Torzin attempted to mask his emotions, but as his eyes lowered and his head dipped, his disappointment found its way to the surface.

“What’s the matter, Torzin?” Ryska asked, a tinge of concern in her voice.

The Mirialan slowly rubbed his brow as he gathered his thoughts. He didn’t know how to answer that question. He was bothered, because some part of him told him that he should be bothered. Whether he could explain it, or more importantly, could justify it, was another matter.

“I don’t know,” Torzin eventually muttered. “It’s just… some of the things Yev said.”

“Yev? The big Weequay?” Ryska curiously shot back. “What’d he say?”

“That basically the only reason I wanted to help is because it would make me feel better about myself,” Torzin plainly stated.

“Come on, that’s not true,” Ryska warmly replied. “I mean, it’s not, right?”

“The only reason we were here in the first place was because of our masters. We wanted to be good students, not good people,” Torzin admitted. “I really only wanted to help after they refused it. I wanted to prove them wrong. I wanted to prove I could do something.”

“Hey, I didn’t exactly appreciate being cast aside either,” Ryska replied. “Luckily, the technician didn’t harbor the same ill will as some of the other workers.”

“Except my problem isn’t with the workers. It’s with me,” Torzin stated, almost at a whisper. “I’ve wanted to prove myself ever since my induction into the Order. Prove that I was able to be a Jedi. All the learning, all the training… was it done because I believed in their purpose, or because I simply wanted to succeed? I mean, you said it yourself, intent matters. If I’m only doing good for selfish reasons, am I really doing good?”

“Except you aren’t only doing this for selfish reasons,” Ryska declared. “I mean, is there a part of you that’s a little selfish? Sure. But that’s to be expected. You’re still a Padawan, not a freakin’ Jedi Master. You’ve still got time to figure this stuff out. But for now, you’re doing your best, right?”

“I don’t know,” Torzin muttered.

“Alright, you said you wanted to prove yourself to these guys. Did you only want to prove how capable you were?”

“I guess not. I wanted to show that we could help, even though we were young. I wanted to show that Jedi could help, even though the work might be considered menial for us.”

“See? You were looking out for me and the rest of the Order,” Ryska stated. “Defending our good name.”

“Except I wasn’t,” Torzin replied. “The more I tried to prove him wrong, the more I proved him right. That Jedi feel the need to intrude in other people’s business. That we think we’re better than those who aren’t Jedi.”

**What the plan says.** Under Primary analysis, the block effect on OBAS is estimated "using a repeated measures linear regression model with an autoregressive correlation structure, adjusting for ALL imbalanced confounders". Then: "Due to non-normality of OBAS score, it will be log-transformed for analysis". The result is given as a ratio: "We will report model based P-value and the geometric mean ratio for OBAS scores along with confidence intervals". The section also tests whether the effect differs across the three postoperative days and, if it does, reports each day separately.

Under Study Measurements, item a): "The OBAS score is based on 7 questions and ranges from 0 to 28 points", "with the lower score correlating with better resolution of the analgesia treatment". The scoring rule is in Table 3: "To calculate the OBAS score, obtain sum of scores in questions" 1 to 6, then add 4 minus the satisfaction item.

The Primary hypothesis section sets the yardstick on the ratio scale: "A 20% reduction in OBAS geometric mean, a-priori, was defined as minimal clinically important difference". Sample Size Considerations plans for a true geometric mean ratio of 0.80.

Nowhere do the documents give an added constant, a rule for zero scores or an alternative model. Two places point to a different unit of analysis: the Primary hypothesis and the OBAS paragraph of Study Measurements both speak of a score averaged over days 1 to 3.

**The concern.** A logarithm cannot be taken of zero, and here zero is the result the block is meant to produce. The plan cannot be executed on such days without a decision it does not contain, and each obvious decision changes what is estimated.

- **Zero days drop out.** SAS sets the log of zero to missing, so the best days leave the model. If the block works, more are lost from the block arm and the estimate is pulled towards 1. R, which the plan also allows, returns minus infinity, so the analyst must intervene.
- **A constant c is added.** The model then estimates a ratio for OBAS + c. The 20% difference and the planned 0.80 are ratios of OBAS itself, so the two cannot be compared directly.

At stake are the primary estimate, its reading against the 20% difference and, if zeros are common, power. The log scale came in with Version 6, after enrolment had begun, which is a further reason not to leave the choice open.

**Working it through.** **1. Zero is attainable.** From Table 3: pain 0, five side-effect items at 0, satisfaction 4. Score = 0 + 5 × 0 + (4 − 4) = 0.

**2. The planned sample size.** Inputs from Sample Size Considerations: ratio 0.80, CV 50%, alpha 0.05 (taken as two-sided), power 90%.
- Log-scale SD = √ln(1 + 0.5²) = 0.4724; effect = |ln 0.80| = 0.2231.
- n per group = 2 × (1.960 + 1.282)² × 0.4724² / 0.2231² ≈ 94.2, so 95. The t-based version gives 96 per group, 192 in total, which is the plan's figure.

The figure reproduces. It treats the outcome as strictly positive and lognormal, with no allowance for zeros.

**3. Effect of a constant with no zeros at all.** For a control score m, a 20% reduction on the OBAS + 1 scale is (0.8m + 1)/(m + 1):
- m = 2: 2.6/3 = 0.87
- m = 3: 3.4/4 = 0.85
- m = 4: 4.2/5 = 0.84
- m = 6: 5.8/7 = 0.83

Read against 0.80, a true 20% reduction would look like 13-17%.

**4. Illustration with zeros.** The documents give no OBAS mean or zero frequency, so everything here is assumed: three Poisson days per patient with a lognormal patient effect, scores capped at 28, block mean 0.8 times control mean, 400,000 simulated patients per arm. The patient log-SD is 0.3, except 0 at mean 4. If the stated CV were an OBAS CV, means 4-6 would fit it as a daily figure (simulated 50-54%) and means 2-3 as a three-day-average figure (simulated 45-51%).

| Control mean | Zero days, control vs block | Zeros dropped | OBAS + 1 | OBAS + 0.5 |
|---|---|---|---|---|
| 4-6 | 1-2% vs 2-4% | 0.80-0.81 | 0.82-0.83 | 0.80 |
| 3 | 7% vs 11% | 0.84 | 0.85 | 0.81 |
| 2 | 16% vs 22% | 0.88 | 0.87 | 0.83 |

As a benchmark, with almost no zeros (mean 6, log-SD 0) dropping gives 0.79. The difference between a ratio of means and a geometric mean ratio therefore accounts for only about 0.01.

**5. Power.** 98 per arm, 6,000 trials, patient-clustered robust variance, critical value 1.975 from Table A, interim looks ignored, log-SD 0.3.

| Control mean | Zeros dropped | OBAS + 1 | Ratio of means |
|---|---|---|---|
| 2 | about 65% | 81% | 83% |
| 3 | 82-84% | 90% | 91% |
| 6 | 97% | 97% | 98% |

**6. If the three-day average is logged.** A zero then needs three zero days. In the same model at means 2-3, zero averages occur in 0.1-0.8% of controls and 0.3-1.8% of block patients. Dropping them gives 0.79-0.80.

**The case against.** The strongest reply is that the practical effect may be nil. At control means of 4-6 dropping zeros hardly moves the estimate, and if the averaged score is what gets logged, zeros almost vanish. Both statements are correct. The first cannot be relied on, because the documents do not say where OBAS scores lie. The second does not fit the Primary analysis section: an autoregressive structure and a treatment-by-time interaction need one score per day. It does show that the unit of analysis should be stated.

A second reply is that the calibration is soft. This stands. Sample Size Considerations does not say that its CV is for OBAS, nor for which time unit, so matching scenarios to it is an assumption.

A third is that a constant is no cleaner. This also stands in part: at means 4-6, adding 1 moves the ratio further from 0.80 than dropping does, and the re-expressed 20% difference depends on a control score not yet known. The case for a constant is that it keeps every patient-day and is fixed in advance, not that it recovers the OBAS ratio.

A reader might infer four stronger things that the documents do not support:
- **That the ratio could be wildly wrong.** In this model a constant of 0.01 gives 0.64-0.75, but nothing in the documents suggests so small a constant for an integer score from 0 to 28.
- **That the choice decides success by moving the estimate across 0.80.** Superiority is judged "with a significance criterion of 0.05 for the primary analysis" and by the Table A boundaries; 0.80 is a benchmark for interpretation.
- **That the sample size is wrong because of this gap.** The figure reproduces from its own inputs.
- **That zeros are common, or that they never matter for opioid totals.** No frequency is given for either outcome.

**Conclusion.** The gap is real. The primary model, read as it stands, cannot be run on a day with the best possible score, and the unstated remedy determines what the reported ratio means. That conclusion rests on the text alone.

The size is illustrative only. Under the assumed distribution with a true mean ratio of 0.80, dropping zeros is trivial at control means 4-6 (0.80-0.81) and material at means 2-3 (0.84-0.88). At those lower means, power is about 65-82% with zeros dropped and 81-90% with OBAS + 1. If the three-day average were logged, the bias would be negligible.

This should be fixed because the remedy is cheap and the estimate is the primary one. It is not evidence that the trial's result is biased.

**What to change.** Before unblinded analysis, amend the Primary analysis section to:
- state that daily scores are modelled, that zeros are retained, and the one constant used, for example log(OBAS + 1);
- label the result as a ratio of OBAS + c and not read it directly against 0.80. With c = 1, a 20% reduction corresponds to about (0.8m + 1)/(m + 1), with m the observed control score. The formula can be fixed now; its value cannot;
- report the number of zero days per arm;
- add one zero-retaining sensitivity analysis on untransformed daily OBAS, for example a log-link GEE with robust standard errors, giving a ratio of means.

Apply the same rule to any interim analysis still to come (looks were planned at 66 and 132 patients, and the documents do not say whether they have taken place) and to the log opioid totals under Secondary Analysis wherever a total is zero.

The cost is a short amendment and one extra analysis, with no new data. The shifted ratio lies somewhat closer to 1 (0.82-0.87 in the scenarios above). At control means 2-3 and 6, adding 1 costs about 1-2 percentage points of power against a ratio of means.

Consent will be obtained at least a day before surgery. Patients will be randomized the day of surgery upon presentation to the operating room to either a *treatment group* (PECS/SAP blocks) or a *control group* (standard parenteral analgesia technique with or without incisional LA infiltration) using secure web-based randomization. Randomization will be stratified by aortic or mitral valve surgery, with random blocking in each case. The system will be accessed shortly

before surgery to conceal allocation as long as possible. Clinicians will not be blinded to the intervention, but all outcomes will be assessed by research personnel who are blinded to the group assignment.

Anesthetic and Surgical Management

“We don’t think that, do we?”

“Don’t we? We’re always telling people what’s best for them. Telling the Republic what and what not to do.”

“Maybe the Council does, but they’re the wisest, most powerful Jedi in the entire galaxy,” Ryska suggested. “The rest of us, we’re just doing everything in our power to help out, maintain the peace, keep people safe.”

Torzin shook his head. “Not everyone sees it that way.”

“No, I wouldn’t expect them to,” Ryska stated. “Everyone’s going to have their own way of looking at things. Some will offer praise. Some criticism. Neither will be inherently right or wrong. But there will always be a reason people believe the things they do. The best thing for us to do is not immediately seek to correct that which we think is wrong, but understand why someone might think that way.”

“Hate is a hard thing to understand,” Torzin muttered.

“Or an incredibly easy one,” Ryska countered. “It’s one of the simplest emotions to trigger, and one of the hardest to be rid of.”

“I just wonder what it takes to make someone hate the Jedi,” Torzin stated.

“Nothing pleasant,” Ryska softly whispered. “But sometimes, after losing so much, all you have left is hate. Frakes said every one of these guys has a reason for acting the way they do. I think we might be better off not knowing the specifics.”

The Mirialan release a low sigh as he push himself off the crate. Removing the coat he had slung over his shoulder, he set it upon where he had previously sat before making his way down the hill.

“Uh, Torzin? Where you going?” Ryska asked.

“I need to settle something,” Torzin calmly stated without turning to face his addresser.

The Cathar’s brow softly furrowed as she remained upon her crate, unable to produce an adequate response as she watched her fellow Padawan marched toward the workers at the base of the hill.
-------------------- The Fan Fiction Index --------------------

Osetto's Avatar

12.09.2013 , 12:44 AM | #15
Chapter Eight: Progress (Part Four)

Yev and Haruss were piling the last of the bundled materials onto the loader droid’s prongs. The machine’s magnetic grip secured, they signaled the technician who directed the droid up the hill for its final trip before the next delivery. The two construction workers walked beside it when they spotted the young Jedi making his way toward them.

“What’ya want kid?” Yev asked, momentarily halting his ascent up the hill whilst the other worker continued without him.